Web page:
Winter 2016, Vol. 13, No. 2

Understanding the value of agricultural land

Factors that affect the demand for, and hence the value of farm land are many and varied, and often poorly understood. Many farmers complain that land values are unsustainable relative to earning capacity, yet existing landholders are often the most aggressive purchasers of additional land. International and corporate investors often seem to place a higher value on farm land than existing landholders, but many question whether these investors ever generate viable returns.

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The Valuation of Agricultural Assets in Australia

Tim Lane

The valuation of agricultural assets in Australia underpins the agricultural land market for purchasers, sellers (vendors), neighbouring farmers, and the banking and investment sectors. The rigour and accuracy of the valuation process is imperative for all these users. There are a myriad of methods and approaches used to value agricultural land. Buy now

The Effects of Financialisation on Farmland Demand

Mark Henry

The popularity of farmland is on the rise with new investors that have little or no prior connection to agriculture. Investing in farmland is viewed as a way of capitalising on the concern over food supply in the face of population growth, dietary change of the Asian middle class and apparent land scarcity. Its reputation as a long-term defensive asset which holds its value in periods of low returns adds to its appeal. Buy now

Explaining Changes in Farmland Prices: Another Grail Quest

Professor Charles Moss

The pricing of farmland has been an important aspect in the field of agricultural economics almost from the inception of the discipline. This paper explains how a variety of factors affect farmland values including financial market fundamentals, government policy, macroeconomic factors, and urban pressure. Unfortunately, the explanatory power of our models tends to be low. Buy now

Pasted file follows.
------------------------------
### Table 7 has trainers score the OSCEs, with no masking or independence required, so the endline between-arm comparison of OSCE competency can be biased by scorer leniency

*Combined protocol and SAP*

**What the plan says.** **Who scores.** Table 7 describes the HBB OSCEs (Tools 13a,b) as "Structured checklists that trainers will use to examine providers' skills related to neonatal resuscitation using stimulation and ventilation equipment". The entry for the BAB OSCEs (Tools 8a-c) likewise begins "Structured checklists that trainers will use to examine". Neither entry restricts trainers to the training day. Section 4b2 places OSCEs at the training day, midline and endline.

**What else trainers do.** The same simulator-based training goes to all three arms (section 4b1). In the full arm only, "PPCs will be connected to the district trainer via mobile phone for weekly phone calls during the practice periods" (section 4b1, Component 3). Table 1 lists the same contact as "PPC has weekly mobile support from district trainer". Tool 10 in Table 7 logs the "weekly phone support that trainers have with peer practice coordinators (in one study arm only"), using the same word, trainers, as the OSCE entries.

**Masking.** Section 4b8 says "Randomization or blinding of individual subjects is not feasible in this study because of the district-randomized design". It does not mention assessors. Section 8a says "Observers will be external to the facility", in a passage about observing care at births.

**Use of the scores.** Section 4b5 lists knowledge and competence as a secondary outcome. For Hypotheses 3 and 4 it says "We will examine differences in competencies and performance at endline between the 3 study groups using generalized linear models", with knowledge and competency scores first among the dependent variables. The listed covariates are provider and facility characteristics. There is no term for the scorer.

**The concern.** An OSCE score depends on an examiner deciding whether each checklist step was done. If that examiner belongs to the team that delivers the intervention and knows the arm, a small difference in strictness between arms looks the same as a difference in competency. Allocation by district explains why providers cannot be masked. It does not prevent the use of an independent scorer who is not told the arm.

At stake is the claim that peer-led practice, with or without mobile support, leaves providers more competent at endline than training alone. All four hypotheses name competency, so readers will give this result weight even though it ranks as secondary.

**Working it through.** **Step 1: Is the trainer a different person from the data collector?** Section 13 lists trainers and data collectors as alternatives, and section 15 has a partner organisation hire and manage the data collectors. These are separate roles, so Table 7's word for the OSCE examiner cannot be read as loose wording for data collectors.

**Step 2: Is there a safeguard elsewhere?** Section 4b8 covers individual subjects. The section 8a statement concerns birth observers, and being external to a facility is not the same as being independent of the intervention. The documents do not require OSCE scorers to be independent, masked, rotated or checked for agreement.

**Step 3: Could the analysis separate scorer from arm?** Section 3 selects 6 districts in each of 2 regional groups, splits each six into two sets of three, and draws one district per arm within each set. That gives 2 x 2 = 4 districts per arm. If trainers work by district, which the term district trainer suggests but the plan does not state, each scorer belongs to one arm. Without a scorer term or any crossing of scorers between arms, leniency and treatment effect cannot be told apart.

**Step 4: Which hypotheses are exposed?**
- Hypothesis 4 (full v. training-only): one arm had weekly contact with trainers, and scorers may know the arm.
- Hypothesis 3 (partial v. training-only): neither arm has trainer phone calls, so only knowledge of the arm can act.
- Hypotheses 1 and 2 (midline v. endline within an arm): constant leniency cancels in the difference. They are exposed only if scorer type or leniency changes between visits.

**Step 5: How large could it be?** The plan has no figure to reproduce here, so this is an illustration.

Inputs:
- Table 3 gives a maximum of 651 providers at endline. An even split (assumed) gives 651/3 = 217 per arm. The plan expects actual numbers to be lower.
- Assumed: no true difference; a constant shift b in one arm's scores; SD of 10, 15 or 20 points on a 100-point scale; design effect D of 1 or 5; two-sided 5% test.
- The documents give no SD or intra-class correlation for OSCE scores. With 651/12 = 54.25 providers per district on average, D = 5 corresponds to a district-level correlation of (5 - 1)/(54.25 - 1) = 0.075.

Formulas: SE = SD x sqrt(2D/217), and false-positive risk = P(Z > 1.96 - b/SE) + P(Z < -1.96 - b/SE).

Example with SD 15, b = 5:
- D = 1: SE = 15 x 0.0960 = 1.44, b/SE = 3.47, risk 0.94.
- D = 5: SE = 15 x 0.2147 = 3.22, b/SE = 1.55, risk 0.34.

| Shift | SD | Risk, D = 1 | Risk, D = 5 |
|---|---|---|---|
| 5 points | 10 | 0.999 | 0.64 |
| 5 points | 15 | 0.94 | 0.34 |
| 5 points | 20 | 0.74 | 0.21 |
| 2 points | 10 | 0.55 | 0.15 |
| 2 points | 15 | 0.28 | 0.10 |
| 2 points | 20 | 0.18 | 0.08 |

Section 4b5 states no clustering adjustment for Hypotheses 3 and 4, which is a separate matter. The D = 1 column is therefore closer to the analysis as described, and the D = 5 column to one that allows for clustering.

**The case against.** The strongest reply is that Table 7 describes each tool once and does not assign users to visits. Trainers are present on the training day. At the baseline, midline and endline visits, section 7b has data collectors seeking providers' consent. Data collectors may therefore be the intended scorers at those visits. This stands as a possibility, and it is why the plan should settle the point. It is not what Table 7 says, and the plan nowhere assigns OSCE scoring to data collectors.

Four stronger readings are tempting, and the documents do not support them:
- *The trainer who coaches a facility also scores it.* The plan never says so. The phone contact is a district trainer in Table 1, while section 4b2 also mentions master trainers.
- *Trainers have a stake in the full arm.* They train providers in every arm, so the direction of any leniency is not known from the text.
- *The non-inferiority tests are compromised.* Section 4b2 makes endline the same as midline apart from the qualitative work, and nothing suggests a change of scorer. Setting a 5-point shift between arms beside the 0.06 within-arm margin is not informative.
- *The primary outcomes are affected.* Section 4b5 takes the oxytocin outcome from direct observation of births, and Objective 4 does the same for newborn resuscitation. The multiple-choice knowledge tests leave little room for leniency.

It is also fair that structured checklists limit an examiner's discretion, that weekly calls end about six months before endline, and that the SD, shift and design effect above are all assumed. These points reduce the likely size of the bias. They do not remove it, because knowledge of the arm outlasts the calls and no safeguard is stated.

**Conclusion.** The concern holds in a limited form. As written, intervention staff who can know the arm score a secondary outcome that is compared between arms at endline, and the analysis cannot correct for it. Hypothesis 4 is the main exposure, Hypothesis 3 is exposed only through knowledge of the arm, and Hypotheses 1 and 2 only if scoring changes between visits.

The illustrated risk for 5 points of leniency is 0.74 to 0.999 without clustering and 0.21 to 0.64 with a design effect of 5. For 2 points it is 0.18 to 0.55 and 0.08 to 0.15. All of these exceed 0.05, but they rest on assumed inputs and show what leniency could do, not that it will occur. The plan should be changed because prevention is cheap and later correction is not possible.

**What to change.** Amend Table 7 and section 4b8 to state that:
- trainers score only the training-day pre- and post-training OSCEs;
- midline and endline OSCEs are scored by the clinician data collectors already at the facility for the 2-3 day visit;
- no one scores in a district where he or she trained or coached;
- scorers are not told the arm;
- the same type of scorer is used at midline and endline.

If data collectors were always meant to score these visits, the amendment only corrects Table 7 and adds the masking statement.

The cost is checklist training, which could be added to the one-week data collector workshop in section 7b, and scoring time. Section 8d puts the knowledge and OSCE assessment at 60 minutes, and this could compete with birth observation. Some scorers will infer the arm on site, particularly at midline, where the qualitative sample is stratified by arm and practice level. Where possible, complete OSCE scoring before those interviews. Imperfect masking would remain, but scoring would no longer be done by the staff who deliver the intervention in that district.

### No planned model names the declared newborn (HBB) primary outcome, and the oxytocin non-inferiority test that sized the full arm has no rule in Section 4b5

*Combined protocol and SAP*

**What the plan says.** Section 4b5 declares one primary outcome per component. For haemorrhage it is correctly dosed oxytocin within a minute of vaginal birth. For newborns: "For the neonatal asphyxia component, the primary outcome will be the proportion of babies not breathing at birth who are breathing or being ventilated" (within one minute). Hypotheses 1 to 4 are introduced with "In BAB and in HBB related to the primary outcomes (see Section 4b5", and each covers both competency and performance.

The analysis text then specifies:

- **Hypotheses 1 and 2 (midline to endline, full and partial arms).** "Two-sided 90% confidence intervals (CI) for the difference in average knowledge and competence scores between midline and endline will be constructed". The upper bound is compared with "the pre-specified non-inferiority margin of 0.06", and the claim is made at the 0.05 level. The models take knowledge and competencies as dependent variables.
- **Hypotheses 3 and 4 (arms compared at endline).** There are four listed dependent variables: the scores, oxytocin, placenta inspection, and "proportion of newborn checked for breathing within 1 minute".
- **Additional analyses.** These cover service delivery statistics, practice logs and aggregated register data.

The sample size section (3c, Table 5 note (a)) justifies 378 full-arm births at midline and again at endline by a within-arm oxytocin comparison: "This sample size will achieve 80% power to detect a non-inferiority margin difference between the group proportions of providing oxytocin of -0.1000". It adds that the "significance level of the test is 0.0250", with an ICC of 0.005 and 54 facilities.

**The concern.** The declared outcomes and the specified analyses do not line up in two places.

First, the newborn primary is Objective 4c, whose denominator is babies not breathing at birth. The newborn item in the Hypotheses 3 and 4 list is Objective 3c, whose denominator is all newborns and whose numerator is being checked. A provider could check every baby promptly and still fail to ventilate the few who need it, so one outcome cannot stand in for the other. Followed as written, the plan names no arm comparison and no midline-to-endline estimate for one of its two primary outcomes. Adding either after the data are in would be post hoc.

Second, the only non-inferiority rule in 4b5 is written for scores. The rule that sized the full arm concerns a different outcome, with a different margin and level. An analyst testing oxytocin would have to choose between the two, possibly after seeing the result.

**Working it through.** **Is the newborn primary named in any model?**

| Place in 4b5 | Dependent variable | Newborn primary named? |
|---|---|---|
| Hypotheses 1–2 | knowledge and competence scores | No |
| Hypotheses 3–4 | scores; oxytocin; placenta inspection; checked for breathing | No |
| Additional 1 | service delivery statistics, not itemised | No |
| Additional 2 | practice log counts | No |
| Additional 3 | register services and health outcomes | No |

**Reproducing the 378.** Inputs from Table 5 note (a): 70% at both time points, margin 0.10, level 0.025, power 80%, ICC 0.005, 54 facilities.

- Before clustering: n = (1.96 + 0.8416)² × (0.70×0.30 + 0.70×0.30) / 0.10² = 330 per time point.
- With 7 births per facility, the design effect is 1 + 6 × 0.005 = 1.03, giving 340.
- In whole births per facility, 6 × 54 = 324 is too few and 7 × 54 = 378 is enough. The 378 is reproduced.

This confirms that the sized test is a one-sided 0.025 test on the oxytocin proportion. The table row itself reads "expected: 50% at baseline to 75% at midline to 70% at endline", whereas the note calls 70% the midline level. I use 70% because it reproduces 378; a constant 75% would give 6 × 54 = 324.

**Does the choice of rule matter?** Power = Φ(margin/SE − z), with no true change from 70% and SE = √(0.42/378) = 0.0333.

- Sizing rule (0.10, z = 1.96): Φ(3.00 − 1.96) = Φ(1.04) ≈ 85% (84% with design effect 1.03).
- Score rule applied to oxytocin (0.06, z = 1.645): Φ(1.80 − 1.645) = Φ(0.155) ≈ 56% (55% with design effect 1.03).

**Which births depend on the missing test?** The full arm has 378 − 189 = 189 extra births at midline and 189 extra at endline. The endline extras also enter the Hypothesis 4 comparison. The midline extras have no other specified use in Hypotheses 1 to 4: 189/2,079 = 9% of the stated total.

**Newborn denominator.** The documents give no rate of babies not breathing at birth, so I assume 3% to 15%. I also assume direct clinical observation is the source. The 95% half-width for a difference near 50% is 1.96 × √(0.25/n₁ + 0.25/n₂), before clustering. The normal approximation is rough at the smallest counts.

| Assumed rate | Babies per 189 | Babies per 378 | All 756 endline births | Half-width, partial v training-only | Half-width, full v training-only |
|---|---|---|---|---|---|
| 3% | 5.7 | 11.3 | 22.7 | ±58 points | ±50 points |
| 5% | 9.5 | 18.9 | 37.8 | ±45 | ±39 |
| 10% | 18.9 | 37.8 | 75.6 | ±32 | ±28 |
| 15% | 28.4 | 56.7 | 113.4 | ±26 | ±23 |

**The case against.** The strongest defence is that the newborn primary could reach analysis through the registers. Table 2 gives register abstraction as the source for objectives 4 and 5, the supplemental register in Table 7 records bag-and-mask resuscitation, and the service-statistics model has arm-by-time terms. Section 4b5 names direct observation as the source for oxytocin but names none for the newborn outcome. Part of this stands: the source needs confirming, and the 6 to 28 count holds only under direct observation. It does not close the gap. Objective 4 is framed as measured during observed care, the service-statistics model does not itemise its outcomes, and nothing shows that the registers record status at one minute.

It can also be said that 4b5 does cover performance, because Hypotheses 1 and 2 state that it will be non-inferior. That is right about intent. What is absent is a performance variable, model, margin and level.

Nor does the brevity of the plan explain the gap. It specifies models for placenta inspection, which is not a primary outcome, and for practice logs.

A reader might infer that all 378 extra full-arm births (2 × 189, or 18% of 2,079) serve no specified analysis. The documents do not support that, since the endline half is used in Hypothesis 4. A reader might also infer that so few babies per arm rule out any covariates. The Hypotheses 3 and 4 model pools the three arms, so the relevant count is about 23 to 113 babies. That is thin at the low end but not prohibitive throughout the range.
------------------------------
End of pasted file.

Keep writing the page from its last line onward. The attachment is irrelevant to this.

The Analysis of NSW Rural Property Investment Returns: 1990–2014

Professor Chris Eves

Increasing populations and demand for urban development land is also placing greater pressure on food production. These population pressures are now being reflected in the need for increased agricultural food production from a declining rural land base. This increasing demand for rural land is also being evidenced by the additional interest shown by corporations and investment institutions in owning high quality rural land across a range of countries. Buy now

Trends and Determinants of US Farmland Values Since 1910: Evidence from the Iowa Land Value Survey

Dr Wendong Zhang and Zachariah Beek

Valued at 2.31 trillion US dollars in 2016, farm real estate (land and structures) accounted for 85% of total US farm assets; in addition, farm real estate also represents the largest single item in a typical farmer’s investment portfolio. As a result, changes in its values have been of perennial interest to policy-makers, farmers, researchers and investors alike. Buy now

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